Last night we had a mighty big thunder boomer. We haven't had rain in so long our lawns are turning brown. The bottom dropped out last night and torrential rains and big thunder rolled over our area. After a particularly loud thunder rumble the power went out. Sometimes it comes back on in a few minutes .... but this time it became evident that this was not going to happen. Now the big question we faced was this: What do we do? None of the things that normally occupy our time are available now. We fired up a bunch of candles. Talked a bit. Gave some backrubs. Played guitar and sang a bit. Snoozed a bit. Our hour in the dark had us scratching our heads and trying to think up stuff to do. I could say that maybe the power ought to go out more often ... forcing us away from our technological distractions and focusing our attentions on each other. Or I could say that people who live in the world are in spiritual darkness, sending them into all kinds of activities to fill their hours ... many of which are ungodly ways to pass the time. I could even say that our lives come to a screeching halt when disconnected from the power source, and so do our spiritual lives when we are not connected to God's power. I considered doing a self-loathing blog about our culture and how dependent we are are on something as costly as electricity and how we rob and pillage the planet to live our luxurious lives while impoverished people struggle in other countries. But, I think I'll just tell you that it was a cool storm, our power went out, and it came back on. I'm going to get another cup of coffee.
Friday, August 20, 2004
Today I cut the grass. All the time I was pushing the mower through my yard, I kept thinking things like... *My yard isn't as big as some people's yards, so that's good. *I have a lawnmower that actually starts up quick and works, and that's good. *People in Florida where Charley did it's damage don't even have a house, much less a yard to mow, so I should be thankful. *I have the health to be able to get out and do this, and that's good. *The sun is shining and it's a beautiful day, and that's good. But I still hated it.
Sometimes I feel like my life is a kid's little red wagon racing with jet speed down a steep hill. There are lots of others in their little red wagons all around me ... in front of me ... behind me ... the hillside is nothing but a maze of ruts. The handle of the wagon isn't very good for navigation but it's all I've got. What's left of my hair is flying in the wind, my stomache is in knots, my muscles tense, and all I can do is jump ruts. No matter which little turn of the handle I make to try to get out of the rut I'm in, all I'm doing is jumping into another rut. The hillside isn't even. There are smooth spots with just a hint of a decline and in those places I take a deep breath, look around at the others in their ruts, and declare that I'm not going to do that again. And about the time that I get relaxed, my wagon tips off the edge of the smooth oasis and down I go once again flying toward .... I don't know.
Wednesday, August 18, 2004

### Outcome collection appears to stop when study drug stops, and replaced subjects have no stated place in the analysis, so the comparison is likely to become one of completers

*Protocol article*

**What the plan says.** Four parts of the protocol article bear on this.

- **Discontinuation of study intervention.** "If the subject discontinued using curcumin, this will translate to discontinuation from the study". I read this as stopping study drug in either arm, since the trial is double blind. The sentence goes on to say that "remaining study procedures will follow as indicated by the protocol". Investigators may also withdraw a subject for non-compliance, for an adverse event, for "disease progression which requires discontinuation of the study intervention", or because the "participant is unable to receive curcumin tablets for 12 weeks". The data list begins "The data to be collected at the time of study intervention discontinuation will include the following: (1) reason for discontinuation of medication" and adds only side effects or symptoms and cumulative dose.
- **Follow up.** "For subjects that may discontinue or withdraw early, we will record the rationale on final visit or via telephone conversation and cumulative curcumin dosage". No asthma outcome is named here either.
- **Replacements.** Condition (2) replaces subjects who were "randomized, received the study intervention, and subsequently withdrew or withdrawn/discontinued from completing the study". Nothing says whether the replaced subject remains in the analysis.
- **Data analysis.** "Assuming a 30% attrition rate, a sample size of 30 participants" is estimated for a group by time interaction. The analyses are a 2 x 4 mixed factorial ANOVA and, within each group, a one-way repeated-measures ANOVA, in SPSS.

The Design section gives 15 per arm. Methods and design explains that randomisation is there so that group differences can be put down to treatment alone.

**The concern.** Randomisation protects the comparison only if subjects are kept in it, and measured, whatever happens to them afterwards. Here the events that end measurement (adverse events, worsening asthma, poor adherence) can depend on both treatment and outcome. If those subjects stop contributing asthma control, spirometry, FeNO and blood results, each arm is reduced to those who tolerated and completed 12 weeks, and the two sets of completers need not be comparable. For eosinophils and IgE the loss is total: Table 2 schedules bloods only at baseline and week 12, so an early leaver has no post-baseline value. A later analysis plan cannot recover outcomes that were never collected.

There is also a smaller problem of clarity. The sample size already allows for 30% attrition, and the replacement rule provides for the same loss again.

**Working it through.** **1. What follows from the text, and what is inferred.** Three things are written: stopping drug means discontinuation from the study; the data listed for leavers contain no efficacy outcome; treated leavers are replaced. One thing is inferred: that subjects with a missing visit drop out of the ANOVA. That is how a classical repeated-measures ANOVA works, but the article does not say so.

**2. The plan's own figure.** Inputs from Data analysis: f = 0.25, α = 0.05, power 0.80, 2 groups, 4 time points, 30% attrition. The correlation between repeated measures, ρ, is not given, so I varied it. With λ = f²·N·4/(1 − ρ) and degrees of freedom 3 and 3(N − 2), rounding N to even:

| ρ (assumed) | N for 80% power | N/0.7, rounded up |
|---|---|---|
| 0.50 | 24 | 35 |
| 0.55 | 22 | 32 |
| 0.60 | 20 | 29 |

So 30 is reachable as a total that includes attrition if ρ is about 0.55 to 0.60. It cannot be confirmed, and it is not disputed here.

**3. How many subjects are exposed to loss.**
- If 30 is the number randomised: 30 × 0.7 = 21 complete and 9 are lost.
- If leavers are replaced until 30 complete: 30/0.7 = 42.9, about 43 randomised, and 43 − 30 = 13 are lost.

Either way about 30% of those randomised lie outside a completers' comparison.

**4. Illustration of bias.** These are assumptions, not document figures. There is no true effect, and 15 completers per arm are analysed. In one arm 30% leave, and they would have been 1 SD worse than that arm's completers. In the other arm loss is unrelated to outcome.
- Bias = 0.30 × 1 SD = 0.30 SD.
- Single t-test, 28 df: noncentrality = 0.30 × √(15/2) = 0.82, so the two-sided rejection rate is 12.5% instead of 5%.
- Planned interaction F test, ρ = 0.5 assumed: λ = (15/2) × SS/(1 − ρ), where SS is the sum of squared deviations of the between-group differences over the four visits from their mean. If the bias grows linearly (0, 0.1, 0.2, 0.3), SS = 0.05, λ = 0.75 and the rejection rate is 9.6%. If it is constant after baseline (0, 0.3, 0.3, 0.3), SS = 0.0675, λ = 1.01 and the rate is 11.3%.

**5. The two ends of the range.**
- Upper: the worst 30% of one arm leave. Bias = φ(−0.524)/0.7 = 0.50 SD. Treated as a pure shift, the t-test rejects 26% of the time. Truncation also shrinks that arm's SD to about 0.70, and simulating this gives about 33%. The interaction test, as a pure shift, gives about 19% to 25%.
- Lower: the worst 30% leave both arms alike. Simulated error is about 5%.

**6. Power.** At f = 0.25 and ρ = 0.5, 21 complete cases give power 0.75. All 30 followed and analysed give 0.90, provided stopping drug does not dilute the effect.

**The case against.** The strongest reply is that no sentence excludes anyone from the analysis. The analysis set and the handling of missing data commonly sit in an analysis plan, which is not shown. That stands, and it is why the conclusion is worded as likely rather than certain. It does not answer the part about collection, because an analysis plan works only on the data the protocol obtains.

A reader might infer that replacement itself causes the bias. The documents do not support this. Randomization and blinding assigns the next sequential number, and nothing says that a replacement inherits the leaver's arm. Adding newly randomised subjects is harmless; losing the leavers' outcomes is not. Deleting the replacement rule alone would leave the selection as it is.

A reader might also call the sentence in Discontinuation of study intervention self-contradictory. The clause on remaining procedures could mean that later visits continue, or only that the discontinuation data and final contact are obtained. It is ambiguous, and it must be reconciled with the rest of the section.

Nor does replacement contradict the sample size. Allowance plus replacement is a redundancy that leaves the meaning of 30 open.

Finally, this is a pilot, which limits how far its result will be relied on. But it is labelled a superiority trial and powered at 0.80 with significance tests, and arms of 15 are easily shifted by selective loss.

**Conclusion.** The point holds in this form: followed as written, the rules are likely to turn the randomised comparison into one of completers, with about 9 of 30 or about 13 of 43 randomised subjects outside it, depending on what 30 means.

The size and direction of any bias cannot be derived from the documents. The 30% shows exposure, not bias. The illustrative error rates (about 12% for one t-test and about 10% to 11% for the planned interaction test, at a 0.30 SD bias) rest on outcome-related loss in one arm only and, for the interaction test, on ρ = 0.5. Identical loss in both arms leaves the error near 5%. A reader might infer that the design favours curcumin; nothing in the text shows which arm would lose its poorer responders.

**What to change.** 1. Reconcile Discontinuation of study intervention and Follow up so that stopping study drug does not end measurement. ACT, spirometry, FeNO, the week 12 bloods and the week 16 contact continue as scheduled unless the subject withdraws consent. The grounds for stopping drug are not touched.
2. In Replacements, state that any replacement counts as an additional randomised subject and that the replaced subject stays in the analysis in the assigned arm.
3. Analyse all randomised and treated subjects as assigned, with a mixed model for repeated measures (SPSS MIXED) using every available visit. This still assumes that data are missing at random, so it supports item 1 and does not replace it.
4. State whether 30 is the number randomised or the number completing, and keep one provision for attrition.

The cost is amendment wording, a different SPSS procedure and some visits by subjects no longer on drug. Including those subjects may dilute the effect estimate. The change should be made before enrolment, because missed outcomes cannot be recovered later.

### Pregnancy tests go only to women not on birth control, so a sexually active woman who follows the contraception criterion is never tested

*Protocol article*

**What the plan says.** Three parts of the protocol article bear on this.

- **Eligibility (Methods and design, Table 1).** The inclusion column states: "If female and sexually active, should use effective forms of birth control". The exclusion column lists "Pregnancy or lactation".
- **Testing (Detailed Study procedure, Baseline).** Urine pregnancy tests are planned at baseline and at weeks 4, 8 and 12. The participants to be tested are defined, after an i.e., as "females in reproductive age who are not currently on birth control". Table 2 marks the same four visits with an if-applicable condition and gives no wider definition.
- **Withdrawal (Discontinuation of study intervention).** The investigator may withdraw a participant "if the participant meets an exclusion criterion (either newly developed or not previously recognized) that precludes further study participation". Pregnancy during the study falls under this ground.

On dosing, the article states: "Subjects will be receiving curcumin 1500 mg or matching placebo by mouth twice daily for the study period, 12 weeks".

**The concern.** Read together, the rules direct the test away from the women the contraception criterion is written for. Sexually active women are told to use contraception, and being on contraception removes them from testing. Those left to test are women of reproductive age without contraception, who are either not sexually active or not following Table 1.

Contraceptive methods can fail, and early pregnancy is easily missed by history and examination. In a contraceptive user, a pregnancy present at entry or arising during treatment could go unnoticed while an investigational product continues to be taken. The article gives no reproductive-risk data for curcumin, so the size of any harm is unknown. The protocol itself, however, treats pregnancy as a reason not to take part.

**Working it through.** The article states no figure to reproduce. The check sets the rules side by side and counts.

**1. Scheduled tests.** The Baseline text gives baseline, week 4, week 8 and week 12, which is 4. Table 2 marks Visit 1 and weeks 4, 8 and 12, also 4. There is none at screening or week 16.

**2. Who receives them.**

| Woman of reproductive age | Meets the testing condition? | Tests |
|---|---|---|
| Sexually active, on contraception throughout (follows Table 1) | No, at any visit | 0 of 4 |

At The Funeral
I sat at the back today. I never sit in the back, but today it seemed appropriate to leave room for those who were more familiar with the deceased. The minister was a tall Baptist preacher with a deep voice that was cracked around the edges, perhaps still recovering from a fiery sermon this past Sunday. His message was familiar but comfortable. He didn't preach a namby pamby cotton candy sermonette built around a story from which his listeners were to absorb some spiritual insight, no sir. There was no doubt, the only important thing in life is to be saved and gettin' saved is only done when we turn our life over to Jesus. The man who had left behind his earthly tabernacle was saved because he got everything right with the Lord a year and a half ago in a visit with the preacher. Most of the people in front of me listening to the kind but firm admonitions were aged. Not many people come out to a funeral on a Wednesday afternoon these days. Nowadays you're more likely to hear an excuse as to why one can't possibly be at the funeral than to hear of people taking a little time off from work to comfort the grieving. But these people had left the workaday world behind many years ago. Earlier they compared how many years they had been retired with the same passion of neighborhood boys on Christmas morning comparing their new bicycles. Of course all I could see was the backs of their heads. Thinning hair, tightly curled permed hair, hair that was perfectly in place due to a healthy slosh of hair tonic, hair that was colored into a fairly unnatural hue - but not too much so. Hair that once caught they eye of young lovers. Hair that turned gray as it suffered the stress of raising adolescents or contemplating the later years with little financial support. And now hair that adorned the head of one who has seen much in this life, and who is mostly passed over by a society that worships youth and beauty. Those heads were not motionless ... they moved often during the Preacher's sermon. "Do not let your hearts be troubled" brought several nods. In fact whenever the words of Jesus were rehearsed, a room full of aged friends nodded their approval. While the organ music was soft and lovely, the flowers were bright, the American flag draped the casket, the widow softly wept, the children squirmed, someone checked their watch, the preacher labored under his task .... it was the words of my Master in the ears of an elderly listener that yielded the greatest attention at the funeral.